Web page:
The term Autism derives from the Greek word 'autos' meaning 'self'. I don't think that's an accurate description for the condition. We're not selfish, self-absorbed, or self-serving. We're disconnected. Imagine being able to talk but not connect or not being able to talk or connect. My mind is like a black hole; once I get sucked into it, I become disconnected from the rest of the world. The ability to zone out is what makes aspies such deep thinkers. My thoughts are a constellation of theories, philosophies, and observations. Professionals call aspie females 'Little Philosophers'. We overthink, over-analyze, and over-explain. Everything is complex. Everything has meaning. Ironically, it's the need to concentrate on the self that contributes to the 'us' in life. I think, therefore we are.
I think. We are. Why do I think we are?
"We are animals that don't follow the natural order of the environment because we co-exist....What is it exactly that sets us apart from our non-human counterparts?"
- from my 'Minds Without Borders' post
The answer to the age-old question 'What is the meaning of life?' is obvious to me. Uncommon sense states that it's exactly what separates us from animals that is the meaning of life: co-existence. It seems like such a simple answer to a very complex question. A simple answer that isn't simple to live up to. Ubuntu is an African philosophy on interconnectedness, a universal bond of sharing that connects all humanity. Several native communities worldwide share similar beliefs that seek reparation over retribution, and understanding over vengeance. Some cultures considered 'primitive' even revere the disabled. Western and European society isn't designed with ubuntu in mind by perpetuating the every-man-for-himself-mentality. I think, therefore I am.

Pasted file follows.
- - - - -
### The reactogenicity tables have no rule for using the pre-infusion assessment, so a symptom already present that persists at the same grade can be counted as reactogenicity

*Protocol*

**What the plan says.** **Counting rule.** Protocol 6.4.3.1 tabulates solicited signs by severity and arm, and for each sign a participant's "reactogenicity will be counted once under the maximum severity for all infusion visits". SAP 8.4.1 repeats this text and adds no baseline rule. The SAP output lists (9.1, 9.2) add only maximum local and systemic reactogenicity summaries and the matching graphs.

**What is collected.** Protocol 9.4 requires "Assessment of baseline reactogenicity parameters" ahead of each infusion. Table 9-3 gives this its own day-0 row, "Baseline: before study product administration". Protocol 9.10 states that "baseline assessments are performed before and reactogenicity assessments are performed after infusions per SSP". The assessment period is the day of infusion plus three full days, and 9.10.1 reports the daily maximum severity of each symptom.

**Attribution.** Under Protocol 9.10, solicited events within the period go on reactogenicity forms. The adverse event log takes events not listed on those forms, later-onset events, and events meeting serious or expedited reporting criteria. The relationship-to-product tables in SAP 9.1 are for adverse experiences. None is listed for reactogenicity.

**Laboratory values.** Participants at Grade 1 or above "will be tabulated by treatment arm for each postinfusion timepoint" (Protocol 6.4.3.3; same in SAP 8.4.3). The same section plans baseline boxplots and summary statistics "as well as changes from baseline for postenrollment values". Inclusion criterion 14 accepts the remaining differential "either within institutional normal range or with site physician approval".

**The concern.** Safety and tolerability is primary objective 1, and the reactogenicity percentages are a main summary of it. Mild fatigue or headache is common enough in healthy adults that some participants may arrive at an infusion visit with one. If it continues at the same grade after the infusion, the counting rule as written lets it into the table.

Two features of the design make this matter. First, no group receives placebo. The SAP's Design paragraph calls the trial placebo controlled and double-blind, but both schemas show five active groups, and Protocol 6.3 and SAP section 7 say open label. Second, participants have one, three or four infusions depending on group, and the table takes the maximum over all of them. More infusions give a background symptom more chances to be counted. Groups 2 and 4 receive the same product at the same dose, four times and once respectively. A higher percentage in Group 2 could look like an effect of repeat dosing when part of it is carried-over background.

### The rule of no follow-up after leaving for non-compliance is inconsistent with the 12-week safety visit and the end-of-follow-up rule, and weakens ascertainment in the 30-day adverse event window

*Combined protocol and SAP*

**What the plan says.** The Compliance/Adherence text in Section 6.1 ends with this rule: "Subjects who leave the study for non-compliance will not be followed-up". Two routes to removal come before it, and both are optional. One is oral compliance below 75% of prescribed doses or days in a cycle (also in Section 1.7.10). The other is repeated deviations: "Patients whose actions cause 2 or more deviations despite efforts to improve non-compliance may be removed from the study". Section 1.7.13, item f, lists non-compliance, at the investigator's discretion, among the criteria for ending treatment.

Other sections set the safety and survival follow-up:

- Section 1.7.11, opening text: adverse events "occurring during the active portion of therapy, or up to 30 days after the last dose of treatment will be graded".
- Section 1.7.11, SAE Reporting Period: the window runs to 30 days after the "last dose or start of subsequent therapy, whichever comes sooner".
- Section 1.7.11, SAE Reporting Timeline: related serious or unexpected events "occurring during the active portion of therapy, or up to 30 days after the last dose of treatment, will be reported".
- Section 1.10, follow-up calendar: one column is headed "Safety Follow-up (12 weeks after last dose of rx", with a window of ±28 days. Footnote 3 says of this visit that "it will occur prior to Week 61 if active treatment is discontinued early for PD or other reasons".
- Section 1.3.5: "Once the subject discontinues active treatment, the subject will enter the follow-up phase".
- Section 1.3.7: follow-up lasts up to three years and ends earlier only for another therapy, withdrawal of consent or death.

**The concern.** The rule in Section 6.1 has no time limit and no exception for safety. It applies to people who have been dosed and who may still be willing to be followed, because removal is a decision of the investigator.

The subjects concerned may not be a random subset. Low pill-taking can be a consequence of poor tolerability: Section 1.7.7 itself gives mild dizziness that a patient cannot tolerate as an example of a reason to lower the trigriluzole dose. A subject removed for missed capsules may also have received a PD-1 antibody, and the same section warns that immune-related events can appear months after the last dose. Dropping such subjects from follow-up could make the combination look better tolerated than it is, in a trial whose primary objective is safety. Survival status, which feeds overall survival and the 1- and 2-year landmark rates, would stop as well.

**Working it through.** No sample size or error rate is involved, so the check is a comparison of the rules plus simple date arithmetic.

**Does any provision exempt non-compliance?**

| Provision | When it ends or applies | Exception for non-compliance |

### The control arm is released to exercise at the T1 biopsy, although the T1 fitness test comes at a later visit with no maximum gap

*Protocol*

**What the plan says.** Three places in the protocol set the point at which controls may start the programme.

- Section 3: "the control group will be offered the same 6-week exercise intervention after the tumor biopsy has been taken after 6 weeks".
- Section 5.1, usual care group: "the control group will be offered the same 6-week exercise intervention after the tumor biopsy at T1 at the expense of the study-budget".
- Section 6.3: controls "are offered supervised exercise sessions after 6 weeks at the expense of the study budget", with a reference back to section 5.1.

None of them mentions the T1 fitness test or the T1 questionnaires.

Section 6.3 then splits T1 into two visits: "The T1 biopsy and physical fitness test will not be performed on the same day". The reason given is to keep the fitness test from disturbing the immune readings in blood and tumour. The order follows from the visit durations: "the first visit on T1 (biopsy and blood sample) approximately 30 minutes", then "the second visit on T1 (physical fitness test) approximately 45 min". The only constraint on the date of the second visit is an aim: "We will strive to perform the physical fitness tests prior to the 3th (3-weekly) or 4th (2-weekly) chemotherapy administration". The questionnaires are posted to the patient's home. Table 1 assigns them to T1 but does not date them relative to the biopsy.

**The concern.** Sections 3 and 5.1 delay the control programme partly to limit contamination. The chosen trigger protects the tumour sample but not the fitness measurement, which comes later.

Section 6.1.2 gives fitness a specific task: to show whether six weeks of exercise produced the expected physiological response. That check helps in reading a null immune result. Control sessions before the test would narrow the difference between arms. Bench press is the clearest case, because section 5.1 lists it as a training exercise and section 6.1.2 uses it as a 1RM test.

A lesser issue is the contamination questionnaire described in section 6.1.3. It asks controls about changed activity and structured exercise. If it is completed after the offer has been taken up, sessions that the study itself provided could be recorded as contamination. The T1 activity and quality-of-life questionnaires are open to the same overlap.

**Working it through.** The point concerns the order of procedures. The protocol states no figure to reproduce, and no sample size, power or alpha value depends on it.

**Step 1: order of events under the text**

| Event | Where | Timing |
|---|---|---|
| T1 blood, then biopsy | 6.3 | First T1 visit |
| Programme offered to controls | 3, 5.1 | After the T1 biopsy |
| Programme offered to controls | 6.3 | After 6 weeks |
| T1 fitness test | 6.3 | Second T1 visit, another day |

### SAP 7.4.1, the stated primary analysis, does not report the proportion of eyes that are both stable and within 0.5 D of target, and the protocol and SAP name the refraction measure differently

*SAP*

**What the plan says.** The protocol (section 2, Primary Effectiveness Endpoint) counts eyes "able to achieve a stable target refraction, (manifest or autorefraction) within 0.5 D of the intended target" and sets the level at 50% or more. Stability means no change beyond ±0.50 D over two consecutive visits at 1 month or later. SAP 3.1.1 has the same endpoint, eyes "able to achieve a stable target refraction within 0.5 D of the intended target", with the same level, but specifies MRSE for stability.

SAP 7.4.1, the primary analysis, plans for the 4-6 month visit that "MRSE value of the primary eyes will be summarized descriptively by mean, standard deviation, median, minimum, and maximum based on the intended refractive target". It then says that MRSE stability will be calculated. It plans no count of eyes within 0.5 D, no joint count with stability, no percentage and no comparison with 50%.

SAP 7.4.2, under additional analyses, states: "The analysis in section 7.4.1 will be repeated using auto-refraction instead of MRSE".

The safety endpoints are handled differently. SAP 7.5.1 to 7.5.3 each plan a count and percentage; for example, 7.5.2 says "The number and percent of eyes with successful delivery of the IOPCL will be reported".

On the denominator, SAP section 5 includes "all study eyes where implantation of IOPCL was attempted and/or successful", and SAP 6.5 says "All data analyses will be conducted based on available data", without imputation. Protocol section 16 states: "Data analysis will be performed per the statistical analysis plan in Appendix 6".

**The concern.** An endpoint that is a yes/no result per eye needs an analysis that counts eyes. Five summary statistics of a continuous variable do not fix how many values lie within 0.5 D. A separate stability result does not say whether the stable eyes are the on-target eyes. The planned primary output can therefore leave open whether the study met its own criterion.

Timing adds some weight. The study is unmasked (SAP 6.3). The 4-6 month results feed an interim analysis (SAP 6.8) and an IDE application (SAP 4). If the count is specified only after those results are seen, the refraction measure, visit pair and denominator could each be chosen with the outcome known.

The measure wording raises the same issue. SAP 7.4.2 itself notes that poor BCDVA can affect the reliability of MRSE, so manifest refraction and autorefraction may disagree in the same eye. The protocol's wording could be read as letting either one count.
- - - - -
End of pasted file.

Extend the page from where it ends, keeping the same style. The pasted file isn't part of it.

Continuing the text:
For someone with a supposed self-interested mind, I've been pretty good at pointing out how society itself is disconnected. It's a paradox that the more I tried to be like the world, the more I felt removed from it. My 'autos' mind was designed to think alone but created nonetheless to live with others. Having a communication deficit shouldn't mean social death. No matter our conditions and personality traits, no human being is meant to live in isolation. Mimicking people's behaviour will help to blend in but not connect. Superficial social skills can fool a group but will never be sufficient to build deep, lasting relationships. I had to get creative with my methods. By being open about who I am I was finally able to feel like I'm a part of something bigger than myself. Co-existing with myself was the first step in co-existing with others. If I live an inauthentic life I'm taking away something from the world that could otherwise be used for the greater good. I think for myself, but live for others. I think, therefore we are.
Human behaviour doesn't fit in a textbook: it's irrational and unpredictable. Socializing is a difficult skill to learn because the second you learn the rules, they change. For autistics, recognizing unidentified social hierarchies can be like trying to decipher hieroglyphs. This can be a good or bad thing. Not seeing seeing the social ladder is what creates leaders from nothing, entrepreneurs, and artists. It's a double advantage if you learn the rules from the sidelines and still have a disregard for conventionality.